Steinheil Cassar 50/3.5

Silver German enlarger lens with black nose and mount. Fitted to Durst 404 and R-305 Reporter in 1962. Also sold as cine lens.

Weight 40 g
Dimensions 50 mm
Focal Length (mm)

Max Aperture (f)

Min Aperture (f)

Aperture Blades


Sharp (Near)

Sharp (Far)

Front Thread

Rear Mount

Flange-Focal Distance (mm @ ∞)

RF/L Extension (mm)

Serial Numbers




  1. 16:9

    If you’re looking at the Cassar’s aperture ring and thinking ‘Who do we appreciate?’ you’re not alone. Though perhaps you should be.

    Steinheil’s superior little triplet delivers unexpected sharpness at close range, scoring a solid Silver 84.5% for averaged performance at f5.6-f8. A fair showing of 8.2 / 7.6 (Zone 1 / 3) wide open maintains its f4-f8 average at 82.7%. Wherever you look (providing you keep the working distance below a metre) this delivers fine images, with better-than-average contrast and neutral colour. It’s hard to find geometric or chromatic aberrations, and it’s physically practical, too: the longish F-FD enables helicals of up to 21mm depth to be used while retaining infinity focus, and there’s even a thread on the nose for a filter or reverse mounting. The aperture ring is broad and easily operated, although some samples have been observed with a tight or dry-lubed mechanism. This is an excellent arm’s-length lens.

    If there is a bugbear, it’s threads: 21.5mm isn’t a common hood size, and camera-side mounting isn’t painless easy unless your copy comes pre-fitted with the M39 adaptor. Fortunately, many on the market do (including the one pictured here).

    If there’s another downside it’s the steep drop-off in performance at long range, falling to a Bronze 78.5% for f5.6-f8 average. For better long-range performance, pick an enlarger lens with more elements; for a triplet, this isn’t bad: interrogating the 120+ reviews so far conducted, the only triplets that compare with this figure at distance are the Rodenstock Rogonar 50/2.8 (79.3%) and Schneider Componar 75/4.5 (78%) – the latter of which is perversely sharper further away than close-up. Averaging the Cassar 50/3.5’s short and long range performance (barely) qualifies it for a low Silver award, but in ‘light’ of the following, we felt it more fairly deserved a high Bronze.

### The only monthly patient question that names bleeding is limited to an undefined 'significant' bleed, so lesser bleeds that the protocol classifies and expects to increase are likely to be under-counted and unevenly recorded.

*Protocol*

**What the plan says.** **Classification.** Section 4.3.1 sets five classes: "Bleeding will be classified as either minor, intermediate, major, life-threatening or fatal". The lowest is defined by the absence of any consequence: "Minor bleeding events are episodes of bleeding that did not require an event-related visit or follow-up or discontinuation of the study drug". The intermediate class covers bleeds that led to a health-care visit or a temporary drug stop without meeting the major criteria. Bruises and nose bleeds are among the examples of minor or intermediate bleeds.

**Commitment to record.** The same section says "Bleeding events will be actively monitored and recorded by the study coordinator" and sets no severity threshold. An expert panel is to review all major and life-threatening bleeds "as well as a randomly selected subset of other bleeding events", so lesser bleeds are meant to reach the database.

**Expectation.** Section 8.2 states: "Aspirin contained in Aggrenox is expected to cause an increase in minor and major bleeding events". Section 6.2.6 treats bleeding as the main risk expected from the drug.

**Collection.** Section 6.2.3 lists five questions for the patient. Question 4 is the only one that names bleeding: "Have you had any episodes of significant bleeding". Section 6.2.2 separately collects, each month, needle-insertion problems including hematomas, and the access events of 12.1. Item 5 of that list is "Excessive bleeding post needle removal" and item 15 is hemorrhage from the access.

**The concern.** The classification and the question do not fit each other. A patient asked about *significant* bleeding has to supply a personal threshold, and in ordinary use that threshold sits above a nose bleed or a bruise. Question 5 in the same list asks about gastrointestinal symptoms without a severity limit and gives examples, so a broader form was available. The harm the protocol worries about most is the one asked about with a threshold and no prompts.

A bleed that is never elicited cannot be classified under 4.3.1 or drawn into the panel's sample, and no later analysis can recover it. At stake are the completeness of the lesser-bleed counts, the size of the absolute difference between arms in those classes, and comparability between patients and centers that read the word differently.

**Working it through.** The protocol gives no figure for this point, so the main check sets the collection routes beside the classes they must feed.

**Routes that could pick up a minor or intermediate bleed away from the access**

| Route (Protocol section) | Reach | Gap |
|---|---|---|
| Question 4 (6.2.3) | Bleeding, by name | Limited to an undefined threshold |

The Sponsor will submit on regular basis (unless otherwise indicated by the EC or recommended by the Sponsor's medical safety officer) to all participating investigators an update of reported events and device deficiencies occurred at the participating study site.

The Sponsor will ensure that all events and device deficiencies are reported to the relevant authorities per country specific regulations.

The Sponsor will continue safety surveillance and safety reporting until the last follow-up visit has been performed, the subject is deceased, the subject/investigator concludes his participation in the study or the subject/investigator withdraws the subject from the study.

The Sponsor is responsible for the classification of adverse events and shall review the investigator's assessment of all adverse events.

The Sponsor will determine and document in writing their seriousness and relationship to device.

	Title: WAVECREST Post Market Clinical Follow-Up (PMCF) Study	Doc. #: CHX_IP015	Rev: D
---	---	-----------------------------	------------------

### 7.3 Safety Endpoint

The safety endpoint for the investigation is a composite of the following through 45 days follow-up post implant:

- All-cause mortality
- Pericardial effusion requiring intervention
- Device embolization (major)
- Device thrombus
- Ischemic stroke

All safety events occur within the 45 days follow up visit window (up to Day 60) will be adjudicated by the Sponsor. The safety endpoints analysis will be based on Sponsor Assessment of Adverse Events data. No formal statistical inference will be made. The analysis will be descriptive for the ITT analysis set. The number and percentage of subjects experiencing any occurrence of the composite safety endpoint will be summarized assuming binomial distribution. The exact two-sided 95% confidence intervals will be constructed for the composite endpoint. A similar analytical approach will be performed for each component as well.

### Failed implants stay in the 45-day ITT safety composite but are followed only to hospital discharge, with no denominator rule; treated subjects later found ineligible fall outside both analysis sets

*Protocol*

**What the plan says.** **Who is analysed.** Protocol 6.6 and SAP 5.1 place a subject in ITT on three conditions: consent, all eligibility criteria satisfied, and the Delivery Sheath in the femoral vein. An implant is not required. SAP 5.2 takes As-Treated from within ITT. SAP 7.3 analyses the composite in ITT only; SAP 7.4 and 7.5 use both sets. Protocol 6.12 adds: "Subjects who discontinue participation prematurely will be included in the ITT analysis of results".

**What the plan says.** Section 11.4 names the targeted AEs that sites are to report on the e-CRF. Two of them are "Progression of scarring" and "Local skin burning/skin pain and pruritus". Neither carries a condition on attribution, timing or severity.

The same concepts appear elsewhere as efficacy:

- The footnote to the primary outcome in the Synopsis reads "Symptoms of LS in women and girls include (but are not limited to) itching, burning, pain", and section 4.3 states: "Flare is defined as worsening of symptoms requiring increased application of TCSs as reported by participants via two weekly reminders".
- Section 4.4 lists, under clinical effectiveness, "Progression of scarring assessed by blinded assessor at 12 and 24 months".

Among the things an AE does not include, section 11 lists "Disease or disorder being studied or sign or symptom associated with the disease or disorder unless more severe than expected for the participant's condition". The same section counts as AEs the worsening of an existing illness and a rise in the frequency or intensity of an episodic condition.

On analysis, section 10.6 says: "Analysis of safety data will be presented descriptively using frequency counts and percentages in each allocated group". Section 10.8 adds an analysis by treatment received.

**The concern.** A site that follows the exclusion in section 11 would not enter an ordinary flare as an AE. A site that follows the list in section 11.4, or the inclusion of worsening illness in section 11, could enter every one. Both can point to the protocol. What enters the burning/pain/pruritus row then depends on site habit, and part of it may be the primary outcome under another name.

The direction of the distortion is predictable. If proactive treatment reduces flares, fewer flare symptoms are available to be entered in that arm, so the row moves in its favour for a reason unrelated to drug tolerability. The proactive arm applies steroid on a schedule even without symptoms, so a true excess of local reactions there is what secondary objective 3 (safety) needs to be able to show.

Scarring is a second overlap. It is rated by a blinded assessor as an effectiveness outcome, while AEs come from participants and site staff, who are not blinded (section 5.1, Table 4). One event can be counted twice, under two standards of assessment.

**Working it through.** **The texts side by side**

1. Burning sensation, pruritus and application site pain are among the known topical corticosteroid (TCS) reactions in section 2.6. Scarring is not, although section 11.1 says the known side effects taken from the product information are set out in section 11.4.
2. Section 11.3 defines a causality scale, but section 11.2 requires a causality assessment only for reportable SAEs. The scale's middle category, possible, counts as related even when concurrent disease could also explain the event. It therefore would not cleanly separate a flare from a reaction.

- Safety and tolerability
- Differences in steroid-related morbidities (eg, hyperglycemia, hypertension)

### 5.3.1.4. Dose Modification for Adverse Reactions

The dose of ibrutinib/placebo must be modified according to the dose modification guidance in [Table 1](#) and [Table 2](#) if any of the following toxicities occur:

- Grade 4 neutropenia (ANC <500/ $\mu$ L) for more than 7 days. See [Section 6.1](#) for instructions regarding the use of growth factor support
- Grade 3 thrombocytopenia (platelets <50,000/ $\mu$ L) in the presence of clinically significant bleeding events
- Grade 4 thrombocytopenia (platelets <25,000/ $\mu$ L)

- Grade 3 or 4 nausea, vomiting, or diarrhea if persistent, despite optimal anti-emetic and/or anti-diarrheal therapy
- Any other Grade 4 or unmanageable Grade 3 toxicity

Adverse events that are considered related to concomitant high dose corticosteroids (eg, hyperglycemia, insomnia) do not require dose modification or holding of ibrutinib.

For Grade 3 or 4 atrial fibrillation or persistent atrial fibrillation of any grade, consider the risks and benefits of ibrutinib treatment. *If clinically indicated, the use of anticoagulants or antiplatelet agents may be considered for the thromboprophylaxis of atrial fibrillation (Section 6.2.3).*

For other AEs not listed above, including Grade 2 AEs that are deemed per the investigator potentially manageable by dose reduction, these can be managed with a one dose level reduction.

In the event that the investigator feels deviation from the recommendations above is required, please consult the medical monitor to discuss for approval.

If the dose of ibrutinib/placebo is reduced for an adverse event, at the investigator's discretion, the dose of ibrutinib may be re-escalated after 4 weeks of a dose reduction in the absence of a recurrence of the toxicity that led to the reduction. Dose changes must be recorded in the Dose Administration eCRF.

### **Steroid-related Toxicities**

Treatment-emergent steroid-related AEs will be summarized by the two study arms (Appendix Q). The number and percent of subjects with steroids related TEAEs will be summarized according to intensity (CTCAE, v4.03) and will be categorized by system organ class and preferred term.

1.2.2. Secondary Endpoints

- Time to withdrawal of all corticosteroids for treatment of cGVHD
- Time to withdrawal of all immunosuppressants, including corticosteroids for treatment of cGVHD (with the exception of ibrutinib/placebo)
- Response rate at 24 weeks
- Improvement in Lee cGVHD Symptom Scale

The bad news is vignetting. Few lenses this small throw ‘loose-cut’ 43mm image circles. If this was a pair of jeans, it would be boot-cut: although it covers a 35mm full frame, vignetting is increasingly present as you stop open. The sensor is only really uniformly lit at ‘8’ (presumably f16), where the image is almost as sharp as the smaller apertures thanks to those tiny elements – just 12mm in diameter front and rear. An unpublicised fillip is that the aperture ring permits stopping down a little beyond the 8-mark, closing the minimum aperture to around f18.

    To end a broadly positive notice on a positive point, the Cassar comes from a period when diaphragms were circular, which, when used as taking lenses, participates in generating attractive bokeh with a natural look, and this little Steinheil’s drawing style is a useful combination of adequate sharpness (for video, at least) and period style. If you want vignetting, it’s there on full frame; if not, shooting a smaller format gives room for movements and crops the nasties. And being a triplet, it will create soap-bubbles from defocused specular highlights. For a lens whose cost is likely to be ‘disposable’, this is a well corrected and worthy option from a now-overlooked maker >.

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